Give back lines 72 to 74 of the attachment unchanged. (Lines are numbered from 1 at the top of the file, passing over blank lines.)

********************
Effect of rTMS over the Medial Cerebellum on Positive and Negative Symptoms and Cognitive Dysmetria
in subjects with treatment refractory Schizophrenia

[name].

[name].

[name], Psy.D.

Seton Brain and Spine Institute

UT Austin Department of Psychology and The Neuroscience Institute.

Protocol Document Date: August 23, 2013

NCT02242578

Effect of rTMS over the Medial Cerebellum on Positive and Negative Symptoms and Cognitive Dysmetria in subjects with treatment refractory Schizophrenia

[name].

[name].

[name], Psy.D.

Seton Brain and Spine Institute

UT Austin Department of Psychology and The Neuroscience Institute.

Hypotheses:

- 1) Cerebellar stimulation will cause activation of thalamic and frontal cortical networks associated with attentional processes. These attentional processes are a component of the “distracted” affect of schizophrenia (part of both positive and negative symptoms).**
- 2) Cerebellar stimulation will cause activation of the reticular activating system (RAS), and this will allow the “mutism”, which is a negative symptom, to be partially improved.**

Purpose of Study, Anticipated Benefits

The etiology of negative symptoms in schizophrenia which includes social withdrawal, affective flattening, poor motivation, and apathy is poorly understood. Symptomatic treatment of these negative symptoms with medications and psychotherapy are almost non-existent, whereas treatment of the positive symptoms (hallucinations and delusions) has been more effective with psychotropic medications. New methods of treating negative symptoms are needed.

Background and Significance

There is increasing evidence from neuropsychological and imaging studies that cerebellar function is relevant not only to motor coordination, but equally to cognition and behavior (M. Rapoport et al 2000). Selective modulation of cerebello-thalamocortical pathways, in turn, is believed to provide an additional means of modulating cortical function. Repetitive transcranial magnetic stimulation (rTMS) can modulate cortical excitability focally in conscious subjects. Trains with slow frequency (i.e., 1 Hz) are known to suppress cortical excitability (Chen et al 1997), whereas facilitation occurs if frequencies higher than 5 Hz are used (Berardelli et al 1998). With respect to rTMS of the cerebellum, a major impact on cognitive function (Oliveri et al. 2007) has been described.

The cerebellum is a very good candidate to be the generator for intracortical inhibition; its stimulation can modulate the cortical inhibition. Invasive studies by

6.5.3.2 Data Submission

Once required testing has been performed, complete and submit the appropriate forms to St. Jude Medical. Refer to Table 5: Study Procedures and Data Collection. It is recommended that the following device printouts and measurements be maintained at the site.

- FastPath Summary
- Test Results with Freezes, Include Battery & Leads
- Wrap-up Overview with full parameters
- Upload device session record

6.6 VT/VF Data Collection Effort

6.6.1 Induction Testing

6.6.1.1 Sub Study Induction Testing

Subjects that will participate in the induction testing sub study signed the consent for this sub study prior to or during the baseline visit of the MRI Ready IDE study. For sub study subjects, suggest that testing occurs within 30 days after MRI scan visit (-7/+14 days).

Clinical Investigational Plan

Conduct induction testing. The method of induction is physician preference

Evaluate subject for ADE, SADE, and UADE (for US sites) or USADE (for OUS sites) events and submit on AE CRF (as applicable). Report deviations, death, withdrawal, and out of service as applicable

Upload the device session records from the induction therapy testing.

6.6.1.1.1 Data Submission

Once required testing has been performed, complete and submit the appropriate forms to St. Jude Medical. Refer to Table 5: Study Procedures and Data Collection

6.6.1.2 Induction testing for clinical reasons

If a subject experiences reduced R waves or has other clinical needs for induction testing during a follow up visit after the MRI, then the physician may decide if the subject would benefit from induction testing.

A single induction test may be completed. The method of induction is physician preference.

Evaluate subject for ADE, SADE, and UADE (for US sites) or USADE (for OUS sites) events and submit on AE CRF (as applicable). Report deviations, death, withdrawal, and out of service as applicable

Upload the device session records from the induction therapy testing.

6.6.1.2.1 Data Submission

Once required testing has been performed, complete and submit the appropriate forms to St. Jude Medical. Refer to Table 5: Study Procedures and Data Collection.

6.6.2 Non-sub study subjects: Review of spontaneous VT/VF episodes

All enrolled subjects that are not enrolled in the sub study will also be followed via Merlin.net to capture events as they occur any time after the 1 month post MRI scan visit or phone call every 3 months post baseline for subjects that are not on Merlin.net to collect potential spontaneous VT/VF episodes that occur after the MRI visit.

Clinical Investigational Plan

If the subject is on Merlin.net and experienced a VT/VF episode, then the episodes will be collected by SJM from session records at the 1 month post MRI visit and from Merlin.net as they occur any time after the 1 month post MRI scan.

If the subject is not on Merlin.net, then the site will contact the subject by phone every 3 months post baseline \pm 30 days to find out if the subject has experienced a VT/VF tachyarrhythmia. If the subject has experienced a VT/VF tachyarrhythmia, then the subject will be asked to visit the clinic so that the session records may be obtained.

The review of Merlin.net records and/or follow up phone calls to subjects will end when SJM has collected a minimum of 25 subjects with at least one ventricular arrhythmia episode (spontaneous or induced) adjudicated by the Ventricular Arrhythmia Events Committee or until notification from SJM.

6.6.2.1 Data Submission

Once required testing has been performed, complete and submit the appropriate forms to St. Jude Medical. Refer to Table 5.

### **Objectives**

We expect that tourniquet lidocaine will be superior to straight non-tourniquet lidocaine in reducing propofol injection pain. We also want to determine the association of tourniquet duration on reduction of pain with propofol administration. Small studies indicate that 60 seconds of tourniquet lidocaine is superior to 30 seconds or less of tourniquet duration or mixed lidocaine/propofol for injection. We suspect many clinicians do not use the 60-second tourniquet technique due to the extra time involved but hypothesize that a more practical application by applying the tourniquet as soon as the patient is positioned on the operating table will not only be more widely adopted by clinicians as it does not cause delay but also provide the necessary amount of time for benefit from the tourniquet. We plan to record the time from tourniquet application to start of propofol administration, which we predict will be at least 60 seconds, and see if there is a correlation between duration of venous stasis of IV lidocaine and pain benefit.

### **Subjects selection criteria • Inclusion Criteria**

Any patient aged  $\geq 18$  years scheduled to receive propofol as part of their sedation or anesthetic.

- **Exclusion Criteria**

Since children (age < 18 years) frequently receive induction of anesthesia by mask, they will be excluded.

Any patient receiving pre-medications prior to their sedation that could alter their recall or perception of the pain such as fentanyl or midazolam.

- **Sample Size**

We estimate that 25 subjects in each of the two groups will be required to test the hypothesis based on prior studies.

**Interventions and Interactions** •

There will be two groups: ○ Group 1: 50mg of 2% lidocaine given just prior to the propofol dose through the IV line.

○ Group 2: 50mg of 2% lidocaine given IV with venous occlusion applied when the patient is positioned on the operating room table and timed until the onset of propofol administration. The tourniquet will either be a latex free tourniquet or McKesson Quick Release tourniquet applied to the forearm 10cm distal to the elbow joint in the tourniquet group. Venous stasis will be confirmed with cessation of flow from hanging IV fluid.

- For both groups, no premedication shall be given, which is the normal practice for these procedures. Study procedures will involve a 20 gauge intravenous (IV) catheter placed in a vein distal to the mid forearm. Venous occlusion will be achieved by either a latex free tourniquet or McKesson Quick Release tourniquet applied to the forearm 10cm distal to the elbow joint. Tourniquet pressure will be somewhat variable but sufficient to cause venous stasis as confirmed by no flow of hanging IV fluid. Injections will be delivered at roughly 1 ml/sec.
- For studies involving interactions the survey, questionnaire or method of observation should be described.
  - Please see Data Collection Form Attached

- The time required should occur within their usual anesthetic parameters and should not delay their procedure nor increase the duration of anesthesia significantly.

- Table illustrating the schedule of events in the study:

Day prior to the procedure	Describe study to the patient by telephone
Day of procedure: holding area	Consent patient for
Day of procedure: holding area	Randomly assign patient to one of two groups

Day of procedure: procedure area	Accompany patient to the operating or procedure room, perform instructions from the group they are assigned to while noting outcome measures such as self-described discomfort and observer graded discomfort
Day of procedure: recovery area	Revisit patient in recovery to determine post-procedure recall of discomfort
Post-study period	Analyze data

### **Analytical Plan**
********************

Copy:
Day prior to the procedure	Describe study to the patient by telephone
Day of procedure: holding area	Consent patient for
Day of procedure: holding area	Randomly assign patient to one of two groups